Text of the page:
A rule to stop late, illegal hits, such as the one that put San Diego Chargers quarterback John Friesz out for the season, must be formulated. The offending player would be suspended, without pay, for the same period the injured player cannot perform. Permanent injury, permanent suspension. A panel of experts would view game film and decide. Suspension without pay would prevent the use of expendable players to execute the dirty work. No longer would a team suffer the loss, perhaps permanent, of a key player, while the team at fault would lose 15 yards.
WORLD
December 21, 2008 | Times Wire Reports
Horace Engdahl will step down as permanent secretary of the academy that awards the Nobel Literature Prize, Swedish media reported. Engdahl, who turns 60 on Dec. 30, will reportedly leave his post in June but stay on as one of the academy's board members. He became a member in 1997. Engdahl caused controversy in September when he said it was no coincidence that most winners of the Nobel Prize for Literature are European. Peter Englund, an author and historian and the academy's youngest member at age 51, will replace Engdahl as permanent secretary.
NEWS
February 28, 2008
L.A. art museums: In some copies of Wednesday's Calendar section, a caption with an article on the Broad Contemporary Art Museum and the Museum of Contemporary Art gave the name of a MOCA exhibition as "Collection Collections: Highlights From the Permanent Collection." The first part of the exhibition title is "Collecting Collections."
OPINION
March 4, 2014 | By Lorie Graham
"Does it stay on all the time or does it come off?" Ahmed asked from his hospital bed, frowning at the thought of a prosthetic leg. "I want one that doesn't come off. " These are the words of a 12-year-old boy, an innocent victim of a brutal regime and an international system that has in too many ways failed the people of Syria. My own 13-year-old, reading these words in the newspaper, asks whether there is something that can be done to help. I begin my usual "It's complicated" - there are legal constraints, there is the lack of political will - but seeing the look in my son's eyes, I say instead, "Yes there is. " The U.N. Security Council, and its permanent members in particular, could take bolder action, working in good faith toward delivering on the promise of the U.N. Charter: "To save succeeding generations from the scourge of war, and to reaffirm faith in fundamental human rights, [and]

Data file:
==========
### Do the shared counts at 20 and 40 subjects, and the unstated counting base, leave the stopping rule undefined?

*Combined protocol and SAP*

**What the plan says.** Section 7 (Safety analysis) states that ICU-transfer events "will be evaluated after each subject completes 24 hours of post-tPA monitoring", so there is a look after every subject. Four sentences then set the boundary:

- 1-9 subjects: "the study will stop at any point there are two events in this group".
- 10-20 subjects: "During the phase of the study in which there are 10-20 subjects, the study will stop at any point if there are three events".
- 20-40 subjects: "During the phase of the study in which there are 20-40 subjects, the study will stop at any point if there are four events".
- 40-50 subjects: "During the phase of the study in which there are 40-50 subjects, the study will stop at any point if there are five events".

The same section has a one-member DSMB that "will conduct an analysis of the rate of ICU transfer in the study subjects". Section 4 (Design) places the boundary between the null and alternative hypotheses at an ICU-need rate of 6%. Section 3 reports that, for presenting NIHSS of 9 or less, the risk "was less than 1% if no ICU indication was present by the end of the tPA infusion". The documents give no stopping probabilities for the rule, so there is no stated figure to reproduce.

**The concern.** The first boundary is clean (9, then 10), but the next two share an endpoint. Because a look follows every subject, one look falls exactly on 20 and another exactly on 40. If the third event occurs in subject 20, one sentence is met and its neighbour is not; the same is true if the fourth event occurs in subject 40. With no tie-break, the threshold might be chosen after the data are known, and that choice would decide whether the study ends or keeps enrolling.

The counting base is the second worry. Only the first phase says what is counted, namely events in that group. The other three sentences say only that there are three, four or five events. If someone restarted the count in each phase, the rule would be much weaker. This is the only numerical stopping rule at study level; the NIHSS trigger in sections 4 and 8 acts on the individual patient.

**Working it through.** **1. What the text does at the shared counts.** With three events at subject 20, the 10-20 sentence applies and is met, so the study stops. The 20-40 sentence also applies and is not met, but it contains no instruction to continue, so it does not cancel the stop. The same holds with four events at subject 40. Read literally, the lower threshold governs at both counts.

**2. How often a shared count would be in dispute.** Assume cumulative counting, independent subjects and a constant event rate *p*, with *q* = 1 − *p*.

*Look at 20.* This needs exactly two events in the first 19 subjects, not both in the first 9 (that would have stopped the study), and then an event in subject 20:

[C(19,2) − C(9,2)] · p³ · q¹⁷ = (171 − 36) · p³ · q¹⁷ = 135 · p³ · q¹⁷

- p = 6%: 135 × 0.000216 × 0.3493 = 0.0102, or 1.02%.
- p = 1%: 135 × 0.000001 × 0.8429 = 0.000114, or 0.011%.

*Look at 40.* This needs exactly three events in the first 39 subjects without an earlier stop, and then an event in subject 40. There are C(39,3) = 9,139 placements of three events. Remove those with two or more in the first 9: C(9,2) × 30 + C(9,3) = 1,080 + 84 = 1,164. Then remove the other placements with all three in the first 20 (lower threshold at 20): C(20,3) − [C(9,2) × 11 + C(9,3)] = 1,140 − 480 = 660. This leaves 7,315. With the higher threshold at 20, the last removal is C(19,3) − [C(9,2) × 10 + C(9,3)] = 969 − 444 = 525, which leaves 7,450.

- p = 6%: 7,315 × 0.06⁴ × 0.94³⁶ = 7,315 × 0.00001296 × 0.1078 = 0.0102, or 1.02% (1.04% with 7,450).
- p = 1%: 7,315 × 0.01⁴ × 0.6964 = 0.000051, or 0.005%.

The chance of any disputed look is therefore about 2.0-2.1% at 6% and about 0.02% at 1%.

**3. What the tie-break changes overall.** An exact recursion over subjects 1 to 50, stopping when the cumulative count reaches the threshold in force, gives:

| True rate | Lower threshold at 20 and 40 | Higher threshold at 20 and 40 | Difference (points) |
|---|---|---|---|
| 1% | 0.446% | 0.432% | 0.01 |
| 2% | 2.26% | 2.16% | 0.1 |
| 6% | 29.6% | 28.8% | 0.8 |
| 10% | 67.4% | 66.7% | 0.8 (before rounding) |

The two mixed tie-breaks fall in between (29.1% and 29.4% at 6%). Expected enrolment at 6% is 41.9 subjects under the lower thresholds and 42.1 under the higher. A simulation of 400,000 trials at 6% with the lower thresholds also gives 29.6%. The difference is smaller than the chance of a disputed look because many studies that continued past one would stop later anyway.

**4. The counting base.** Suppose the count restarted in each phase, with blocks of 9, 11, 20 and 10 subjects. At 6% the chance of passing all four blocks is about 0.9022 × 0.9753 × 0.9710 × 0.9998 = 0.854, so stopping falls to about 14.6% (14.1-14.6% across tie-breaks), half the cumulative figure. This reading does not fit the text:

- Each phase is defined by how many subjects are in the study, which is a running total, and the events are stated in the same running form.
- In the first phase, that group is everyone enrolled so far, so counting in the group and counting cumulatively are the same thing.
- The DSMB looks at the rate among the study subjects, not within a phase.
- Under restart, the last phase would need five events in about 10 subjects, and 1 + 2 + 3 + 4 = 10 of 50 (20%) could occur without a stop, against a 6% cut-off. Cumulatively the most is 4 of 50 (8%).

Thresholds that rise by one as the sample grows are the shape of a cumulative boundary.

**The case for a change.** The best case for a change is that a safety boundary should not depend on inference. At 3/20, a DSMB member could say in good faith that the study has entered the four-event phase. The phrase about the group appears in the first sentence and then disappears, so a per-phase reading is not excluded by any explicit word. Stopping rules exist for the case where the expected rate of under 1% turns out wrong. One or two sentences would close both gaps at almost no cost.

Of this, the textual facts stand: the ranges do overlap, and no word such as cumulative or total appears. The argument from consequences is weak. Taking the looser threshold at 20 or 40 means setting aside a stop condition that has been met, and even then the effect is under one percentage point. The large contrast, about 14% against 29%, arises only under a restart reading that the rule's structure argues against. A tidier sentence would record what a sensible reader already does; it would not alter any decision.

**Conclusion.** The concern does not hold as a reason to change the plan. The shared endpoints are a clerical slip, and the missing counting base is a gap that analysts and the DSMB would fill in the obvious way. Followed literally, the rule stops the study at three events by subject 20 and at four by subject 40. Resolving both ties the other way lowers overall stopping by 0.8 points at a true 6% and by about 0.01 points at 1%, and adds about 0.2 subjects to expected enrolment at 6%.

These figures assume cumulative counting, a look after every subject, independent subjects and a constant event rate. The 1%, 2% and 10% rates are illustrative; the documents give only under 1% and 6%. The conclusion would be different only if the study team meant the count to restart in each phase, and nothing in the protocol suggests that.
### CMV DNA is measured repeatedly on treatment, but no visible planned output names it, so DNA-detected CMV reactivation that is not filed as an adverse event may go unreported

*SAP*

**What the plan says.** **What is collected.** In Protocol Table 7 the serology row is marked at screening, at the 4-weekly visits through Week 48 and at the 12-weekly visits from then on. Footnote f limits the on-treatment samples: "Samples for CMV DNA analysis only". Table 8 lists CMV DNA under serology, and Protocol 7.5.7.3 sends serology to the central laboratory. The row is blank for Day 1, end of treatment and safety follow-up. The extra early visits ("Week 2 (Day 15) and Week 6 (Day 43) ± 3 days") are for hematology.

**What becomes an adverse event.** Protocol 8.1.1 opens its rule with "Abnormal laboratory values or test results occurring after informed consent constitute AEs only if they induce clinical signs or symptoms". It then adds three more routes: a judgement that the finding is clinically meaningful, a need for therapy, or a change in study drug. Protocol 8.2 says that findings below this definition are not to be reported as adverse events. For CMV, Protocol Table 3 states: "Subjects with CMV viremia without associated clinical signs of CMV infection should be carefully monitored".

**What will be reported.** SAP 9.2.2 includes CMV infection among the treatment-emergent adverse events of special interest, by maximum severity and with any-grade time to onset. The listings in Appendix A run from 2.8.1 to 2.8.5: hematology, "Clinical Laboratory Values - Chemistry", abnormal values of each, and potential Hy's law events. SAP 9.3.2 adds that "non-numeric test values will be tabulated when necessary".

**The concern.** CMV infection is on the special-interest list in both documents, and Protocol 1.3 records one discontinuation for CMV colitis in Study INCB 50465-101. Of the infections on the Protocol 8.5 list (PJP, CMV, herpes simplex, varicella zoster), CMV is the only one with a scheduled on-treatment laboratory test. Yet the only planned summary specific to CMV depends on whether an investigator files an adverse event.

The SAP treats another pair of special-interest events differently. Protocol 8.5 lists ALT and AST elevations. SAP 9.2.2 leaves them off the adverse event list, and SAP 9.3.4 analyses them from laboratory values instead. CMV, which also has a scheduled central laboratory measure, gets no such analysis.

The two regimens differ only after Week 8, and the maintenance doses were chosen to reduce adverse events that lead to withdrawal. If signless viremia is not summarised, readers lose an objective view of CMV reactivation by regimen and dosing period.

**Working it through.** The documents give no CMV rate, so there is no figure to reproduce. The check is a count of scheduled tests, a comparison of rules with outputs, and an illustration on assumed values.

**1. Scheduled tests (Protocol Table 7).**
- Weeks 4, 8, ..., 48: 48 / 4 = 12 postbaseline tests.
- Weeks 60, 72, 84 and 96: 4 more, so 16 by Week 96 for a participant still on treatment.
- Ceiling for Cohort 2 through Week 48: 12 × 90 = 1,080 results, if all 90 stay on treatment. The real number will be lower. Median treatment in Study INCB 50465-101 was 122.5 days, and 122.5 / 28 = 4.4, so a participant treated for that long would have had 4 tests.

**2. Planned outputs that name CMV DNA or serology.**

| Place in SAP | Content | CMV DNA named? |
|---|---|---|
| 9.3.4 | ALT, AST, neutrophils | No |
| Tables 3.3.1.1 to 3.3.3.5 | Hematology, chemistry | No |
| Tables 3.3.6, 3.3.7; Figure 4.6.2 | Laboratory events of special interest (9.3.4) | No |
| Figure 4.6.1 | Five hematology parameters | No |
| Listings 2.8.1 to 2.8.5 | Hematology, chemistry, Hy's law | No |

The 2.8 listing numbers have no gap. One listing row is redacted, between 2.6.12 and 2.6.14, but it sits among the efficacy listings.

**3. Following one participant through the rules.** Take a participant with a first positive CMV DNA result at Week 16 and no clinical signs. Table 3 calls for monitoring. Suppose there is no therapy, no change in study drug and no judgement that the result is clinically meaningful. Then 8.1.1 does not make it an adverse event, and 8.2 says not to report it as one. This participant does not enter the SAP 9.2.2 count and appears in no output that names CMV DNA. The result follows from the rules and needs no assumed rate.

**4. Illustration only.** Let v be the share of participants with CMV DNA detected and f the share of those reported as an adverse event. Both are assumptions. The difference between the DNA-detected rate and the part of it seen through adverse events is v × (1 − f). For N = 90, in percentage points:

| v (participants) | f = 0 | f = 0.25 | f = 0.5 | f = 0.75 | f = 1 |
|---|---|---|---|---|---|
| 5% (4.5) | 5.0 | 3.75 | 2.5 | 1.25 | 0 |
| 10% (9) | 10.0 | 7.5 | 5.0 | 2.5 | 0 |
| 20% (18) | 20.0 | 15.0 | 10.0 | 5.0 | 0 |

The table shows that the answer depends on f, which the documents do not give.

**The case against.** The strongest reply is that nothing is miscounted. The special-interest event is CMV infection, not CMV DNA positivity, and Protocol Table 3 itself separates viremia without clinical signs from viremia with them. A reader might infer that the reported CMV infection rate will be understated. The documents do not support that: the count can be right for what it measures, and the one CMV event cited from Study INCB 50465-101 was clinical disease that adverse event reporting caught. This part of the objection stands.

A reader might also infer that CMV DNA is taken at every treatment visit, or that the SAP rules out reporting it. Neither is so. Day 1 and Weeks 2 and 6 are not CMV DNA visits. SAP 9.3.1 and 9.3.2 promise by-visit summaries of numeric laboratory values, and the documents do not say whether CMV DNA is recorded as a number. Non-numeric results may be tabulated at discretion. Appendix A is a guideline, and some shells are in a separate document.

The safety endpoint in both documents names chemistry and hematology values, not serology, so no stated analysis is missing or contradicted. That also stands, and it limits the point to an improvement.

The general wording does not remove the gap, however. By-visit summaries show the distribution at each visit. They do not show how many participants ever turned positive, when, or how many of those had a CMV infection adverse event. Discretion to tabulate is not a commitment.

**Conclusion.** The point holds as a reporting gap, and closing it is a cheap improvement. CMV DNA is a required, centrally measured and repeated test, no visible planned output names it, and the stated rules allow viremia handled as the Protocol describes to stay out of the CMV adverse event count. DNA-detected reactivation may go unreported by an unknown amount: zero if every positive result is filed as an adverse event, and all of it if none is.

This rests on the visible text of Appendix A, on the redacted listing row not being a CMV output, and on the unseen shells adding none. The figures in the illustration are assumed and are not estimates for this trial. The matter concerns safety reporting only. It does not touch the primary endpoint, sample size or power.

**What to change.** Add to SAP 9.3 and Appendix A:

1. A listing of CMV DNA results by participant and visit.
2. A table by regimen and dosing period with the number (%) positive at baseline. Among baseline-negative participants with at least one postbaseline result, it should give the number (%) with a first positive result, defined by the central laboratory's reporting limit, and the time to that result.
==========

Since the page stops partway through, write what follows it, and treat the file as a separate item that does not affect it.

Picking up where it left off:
NATIONAL
February 27, 2014 | By Alana Semuels
KANSAS CITY, Kan. - At Noble Prentis Elementary School, a classroom is crammed with 31 students and all their backpacks and books. Last year, the fifth-grade class had just 17 students, but a teaching position was cut when the school ran short of money. The school nurse, who comes in only twice a week, freezes kitchen sponges to use as ice packs because her budget is too small for her to buy any. Schools have always had to fight for more funding, but Noble Prentis' problems were exacerbated during the recession when state budget cuts left schools, like many other public services, foundering.
NEWS
January 30, 2014 | By Scott Martelle
Shell's decision to give up on Arctic Ocean oil drilling for 2014 is good news for the environment. Now if only the oil companies - and the Obama administration - would give up altogether on the idea of drilling in such a remote and harsh place . Yes, there are arguments for ramping up domestic oil production to reduce our dependency on foreign oil, but the bigger issue is our dependence on oil, period. It's mind-boggling that we talk about trying to reduce global warming caused by burning fossil fuels while at the same time pursuing policies that will bring us more fossil fuels to burn, and at a cheaper price.
NATIONAL
December 3, 2013 | By Brian Bennett